By: Lisa Rein
The Washington Post
More than 700,000 civilian defense workers will be forced to take 14 days of furloughs instead of 22 between April and the end of the fiscal year, officials said, softening the blow of the automatic spending cuts known as sequestration.
The decision Wednesday by Defense Secretary Chuck Hagel comes a week after the Pentagon announced it was delaying final furlough notices to its civilian workforce until April 5 so budget experts could analyze whether the stopgap budget passed by Congress could avert some of the unpaid leave. The new plan was first reported by the Associated Press.
The unpaid time off still leaves the military with among the largest number of furloughs of all federal employees to result from sequestration.
The budget, known as a continuing resolution, gives the Defense Department some flexibility to carry out the cuts. The military is absorbing half of the $85 million reduction across the government between March 1 and Sept. 30.
Defense officials had said for weeks that civilians would be required to take one day a week off with pay for 22 weeks starting in late April. That amounted to a 20 percent pay cut for five months.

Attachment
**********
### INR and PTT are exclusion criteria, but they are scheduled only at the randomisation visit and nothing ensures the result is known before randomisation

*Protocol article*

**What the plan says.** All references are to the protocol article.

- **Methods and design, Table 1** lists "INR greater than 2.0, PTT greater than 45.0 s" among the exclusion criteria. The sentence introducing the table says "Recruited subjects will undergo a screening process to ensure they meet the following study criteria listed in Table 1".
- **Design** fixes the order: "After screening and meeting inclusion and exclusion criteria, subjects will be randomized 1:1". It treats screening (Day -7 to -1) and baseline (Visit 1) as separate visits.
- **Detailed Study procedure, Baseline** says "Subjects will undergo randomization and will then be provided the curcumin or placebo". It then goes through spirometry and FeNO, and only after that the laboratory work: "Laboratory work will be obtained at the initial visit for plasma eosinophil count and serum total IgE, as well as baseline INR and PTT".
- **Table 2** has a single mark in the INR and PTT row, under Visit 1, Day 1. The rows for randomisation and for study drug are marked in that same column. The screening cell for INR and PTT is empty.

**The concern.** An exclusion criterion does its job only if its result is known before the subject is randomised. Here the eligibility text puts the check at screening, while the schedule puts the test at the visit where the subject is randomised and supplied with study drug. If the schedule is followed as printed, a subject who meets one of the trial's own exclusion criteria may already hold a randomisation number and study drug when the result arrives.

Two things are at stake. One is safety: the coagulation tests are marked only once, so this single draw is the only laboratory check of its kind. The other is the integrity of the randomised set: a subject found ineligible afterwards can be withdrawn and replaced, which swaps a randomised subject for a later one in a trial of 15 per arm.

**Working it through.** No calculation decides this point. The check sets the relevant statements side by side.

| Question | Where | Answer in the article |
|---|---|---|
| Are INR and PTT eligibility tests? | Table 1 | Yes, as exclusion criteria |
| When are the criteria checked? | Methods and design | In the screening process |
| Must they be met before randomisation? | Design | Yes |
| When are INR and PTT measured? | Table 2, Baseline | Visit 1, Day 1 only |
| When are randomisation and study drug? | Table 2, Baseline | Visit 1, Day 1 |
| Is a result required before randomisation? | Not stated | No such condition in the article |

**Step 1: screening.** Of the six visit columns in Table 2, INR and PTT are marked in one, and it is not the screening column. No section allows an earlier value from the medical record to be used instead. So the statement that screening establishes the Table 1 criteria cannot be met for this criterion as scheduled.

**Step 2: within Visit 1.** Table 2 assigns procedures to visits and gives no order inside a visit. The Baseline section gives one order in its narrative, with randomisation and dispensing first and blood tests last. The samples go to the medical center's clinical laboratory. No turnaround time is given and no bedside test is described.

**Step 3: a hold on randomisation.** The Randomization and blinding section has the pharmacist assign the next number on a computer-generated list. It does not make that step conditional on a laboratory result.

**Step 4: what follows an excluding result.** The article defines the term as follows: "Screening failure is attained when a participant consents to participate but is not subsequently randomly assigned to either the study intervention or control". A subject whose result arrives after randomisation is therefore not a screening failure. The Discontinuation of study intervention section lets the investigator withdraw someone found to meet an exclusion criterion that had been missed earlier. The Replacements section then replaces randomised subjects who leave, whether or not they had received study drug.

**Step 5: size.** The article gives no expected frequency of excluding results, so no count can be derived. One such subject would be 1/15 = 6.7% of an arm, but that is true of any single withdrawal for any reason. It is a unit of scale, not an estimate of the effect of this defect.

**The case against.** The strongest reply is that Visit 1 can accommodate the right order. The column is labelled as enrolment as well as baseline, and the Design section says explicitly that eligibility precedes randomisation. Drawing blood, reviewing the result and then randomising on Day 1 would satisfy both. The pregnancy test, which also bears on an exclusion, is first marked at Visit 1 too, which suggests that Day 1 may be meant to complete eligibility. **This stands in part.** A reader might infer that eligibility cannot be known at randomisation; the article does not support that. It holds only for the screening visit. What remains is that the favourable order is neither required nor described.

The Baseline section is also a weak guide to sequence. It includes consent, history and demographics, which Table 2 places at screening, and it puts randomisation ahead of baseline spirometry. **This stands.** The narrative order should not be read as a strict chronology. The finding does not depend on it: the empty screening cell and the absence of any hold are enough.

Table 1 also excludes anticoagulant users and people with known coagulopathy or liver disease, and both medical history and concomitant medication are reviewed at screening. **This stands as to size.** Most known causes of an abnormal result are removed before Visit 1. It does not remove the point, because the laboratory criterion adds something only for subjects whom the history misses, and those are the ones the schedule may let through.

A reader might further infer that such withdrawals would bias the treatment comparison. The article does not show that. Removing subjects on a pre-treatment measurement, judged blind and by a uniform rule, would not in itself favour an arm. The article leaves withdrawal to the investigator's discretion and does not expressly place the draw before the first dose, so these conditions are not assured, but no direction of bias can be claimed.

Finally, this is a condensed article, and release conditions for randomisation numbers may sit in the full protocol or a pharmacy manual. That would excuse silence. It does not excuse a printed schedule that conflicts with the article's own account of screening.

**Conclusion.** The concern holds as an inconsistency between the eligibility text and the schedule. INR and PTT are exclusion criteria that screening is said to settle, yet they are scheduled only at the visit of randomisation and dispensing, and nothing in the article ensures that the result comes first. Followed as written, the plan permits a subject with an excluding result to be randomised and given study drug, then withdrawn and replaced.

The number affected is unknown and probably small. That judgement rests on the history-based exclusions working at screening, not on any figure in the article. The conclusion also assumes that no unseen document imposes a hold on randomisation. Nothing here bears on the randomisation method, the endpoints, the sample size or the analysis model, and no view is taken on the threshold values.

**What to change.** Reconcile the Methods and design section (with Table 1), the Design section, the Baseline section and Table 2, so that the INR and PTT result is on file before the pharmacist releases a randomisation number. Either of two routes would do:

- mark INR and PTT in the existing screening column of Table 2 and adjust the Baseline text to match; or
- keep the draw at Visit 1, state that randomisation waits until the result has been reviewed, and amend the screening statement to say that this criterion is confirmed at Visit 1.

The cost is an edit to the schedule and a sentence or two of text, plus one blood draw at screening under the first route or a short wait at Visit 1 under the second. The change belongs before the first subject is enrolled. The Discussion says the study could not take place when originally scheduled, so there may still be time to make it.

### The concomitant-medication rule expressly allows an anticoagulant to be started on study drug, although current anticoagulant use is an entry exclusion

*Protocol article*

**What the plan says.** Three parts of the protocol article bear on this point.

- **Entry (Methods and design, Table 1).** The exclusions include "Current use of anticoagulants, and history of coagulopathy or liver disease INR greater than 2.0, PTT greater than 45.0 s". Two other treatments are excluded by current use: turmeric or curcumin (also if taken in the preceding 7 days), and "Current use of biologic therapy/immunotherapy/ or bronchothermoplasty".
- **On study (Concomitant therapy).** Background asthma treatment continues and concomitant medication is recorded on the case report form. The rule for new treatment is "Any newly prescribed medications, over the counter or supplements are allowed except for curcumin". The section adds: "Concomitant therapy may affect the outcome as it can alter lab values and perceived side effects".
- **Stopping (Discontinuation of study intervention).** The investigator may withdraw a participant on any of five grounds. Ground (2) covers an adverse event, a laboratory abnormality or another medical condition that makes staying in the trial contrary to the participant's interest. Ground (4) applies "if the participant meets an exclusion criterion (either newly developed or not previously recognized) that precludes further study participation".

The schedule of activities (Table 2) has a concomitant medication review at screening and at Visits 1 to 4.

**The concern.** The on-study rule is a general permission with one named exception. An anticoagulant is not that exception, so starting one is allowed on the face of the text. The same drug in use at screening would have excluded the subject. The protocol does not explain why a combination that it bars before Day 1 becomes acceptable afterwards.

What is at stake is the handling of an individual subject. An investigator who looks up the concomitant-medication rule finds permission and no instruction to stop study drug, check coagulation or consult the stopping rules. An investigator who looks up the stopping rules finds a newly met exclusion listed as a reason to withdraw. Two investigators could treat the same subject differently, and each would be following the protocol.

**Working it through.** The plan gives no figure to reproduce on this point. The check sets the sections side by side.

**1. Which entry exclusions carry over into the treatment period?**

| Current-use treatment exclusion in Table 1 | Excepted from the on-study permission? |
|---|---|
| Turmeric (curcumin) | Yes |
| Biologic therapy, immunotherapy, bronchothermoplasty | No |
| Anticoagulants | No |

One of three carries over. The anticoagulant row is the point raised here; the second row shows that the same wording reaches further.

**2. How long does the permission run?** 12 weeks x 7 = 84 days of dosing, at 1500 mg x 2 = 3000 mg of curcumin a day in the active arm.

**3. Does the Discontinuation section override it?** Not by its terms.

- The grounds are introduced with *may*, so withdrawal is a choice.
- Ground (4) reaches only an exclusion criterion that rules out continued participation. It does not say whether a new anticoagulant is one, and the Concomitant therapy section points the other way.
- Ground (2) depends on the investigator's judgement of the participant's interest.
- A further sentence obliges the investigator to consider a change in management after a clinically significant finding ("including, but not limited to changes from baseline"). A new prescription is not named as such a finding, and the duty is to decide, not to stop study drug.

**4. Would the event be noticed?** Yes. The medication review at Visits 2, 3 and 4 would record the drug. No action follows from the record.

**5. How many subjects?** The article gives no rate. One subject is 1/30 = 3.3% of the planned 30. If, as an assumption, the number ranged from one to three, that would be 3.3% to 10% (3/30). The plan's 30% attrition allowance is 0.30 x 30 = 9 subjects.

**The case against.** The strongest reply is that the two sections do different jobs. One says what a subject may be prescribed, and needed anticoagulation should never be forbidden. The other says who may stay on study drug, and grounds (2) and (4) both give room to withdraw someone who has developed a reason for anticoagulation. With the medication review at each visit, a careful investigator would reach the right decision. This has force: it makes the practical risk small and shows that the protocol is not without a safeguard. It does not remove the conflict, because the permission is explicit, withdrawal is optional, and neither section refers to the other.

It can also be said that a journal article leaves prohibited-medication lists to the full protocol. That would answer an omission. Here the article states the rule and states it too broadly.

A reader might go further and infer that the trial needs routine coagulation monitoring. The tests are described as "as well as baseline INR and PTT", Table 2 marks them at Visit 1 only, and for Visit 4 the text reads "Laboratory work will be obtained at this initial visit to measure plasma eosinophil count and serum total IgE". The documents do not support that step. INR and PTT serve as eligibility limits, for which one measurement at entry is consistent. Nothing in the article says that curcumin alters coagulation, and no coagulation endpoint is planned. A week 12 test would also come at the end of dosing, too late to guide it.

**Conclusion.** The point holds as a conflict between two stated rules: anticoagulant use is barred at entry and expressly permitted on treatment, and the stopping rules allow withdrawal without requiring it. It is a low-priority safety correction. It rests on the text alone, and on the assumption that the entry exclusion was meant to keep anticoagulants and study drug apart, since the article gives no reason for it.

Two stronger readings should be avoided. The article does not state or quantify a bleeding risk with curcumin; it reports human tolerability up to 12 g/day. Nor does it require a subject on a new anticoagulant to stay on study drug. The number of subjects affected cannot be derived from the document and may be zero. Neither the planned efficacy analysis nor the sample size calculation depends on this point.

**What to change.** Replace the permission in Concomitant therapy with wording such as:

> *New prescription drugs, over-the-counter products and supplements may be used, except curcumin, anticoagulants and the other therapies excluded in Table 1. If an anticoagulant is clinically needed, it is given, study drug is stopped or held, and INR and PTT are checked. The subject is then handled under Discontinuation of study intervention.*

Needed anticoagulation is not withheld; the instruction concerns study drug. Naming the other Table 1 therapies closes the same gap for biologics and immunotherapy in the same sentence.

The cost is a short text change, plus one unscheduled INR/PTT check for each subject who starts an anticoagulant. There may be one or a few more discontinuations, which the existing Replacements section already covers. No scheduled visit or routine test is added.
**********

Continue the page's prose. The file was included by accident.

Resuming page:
The continuing resolution did not give the Pentagon more money, but it allowed the agency to shift $10.4 billion into its operations and maintenance accounts, which pay civilian salaries. Active duty personnel are exempt from the cuts.
Officials have been meeting over the past week to see if they could reduce the furlough days from the 22 they have said for weeks would be necessary to meet the spending cuts.
Under the new plan, according to the Associated Press, the 14 unpaid days would start in June, not late April, as originally planned. Some civilians, such as those serving in war zones and in critical public safety jobs, will be exempt, although defense officials have not said how many.
While some military services can considered eliminating the furloughs altogether, senior leaders concluded that it would be more fair to treat all civilians across the defense department equally.
This article can be read here: http://www.washingtonpost.com/blogs/federal-eye/wp/2013/03/28/defense-department-to-reduce-furlough-days-to-14/